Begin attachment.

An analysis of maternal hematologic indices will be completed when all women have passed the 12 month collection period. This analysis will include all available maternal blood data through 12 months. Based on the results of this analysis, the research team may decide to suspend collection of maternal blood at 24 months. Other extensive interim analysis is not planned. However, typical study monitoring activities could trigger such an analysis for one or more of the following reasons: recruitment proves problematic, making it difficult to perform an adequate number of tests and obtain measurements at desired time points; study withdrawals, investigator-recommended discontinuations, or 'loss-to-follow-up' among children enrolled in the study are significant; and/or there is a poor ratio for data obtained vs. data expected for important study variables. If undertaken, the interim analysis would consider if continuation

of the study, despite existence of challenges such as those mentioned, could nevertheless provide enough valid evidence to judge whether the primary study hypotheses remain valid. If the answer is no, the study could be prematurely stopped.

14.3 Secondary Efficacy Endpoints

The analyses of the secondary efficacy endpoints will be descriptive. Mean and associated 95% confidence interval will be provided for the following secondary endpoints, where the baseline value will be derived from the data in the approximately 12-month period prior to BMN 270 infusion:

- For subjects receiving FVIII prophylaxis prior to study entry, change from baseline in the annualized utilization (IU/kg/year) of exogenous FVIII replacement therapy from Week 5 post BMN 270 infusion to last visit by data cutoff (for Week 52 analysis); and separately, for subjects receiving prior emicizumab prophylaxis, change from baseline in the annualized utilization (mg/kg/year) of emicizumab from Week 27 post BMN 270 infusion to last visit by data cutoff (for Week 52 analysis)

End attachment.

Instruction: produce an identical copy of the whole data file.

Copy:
An analysis of maternal hematologic indices will be completed when all women have passed the 12 month collection period. This analysis will include all available maternal blood data through 12 months. Based on the results of this analysis, the research team may decide to suspend collection of maternal blood at 24 months. Other extensive interim analysis is not planned. However, typical study monitoring activities could trigger such an analysis for one or more of the following reasons: recruitment proves problematic, making it difficult to perform an adequate number of tests and obtain measurements at desired time points; study withdrawals, investigator-recommended discontinuations, or 'loss-to-follow-up' among children enrolled in the study are significant; and/or there is a poor ratio for data obtained vs. data expected for important study variables. If undertaken, the interim analysis would consider if continuation

of the study, despite existence of challenges such as those mentioned, could nevertheless provide enough valid evidence to judge whether the primary study hypotheses remain valid. If the answer is no, the study could be prematurely stopped.

14.3 Secondary Efficacy Endpoints

The analyses of the secondary efficacy endpoints will be descriptive. Mean and associated 95% confidence interval will be provided for the following secondary endpoints, where the baseline value will be derived from the data in the approximately 12-month period prior to BMN 270 infusion:

- For subjects receiving FVIII prophylaxis prior to study entry, change from baseline in the annualized utilization (IU/kg/year) of exogenous FVIII replacement therapy from Week 5 post BMN 270 infusion to last visit by data cutoff (for Week 52 analysis); and separately, for subjects receiving prior emicizumab prophylaxis, change from baseline in the annualized utilization (mg/kg/year) of emicizumab from Week 27 post BMN 270 infusion to last visit by data cutoff (for Week 52 analysis)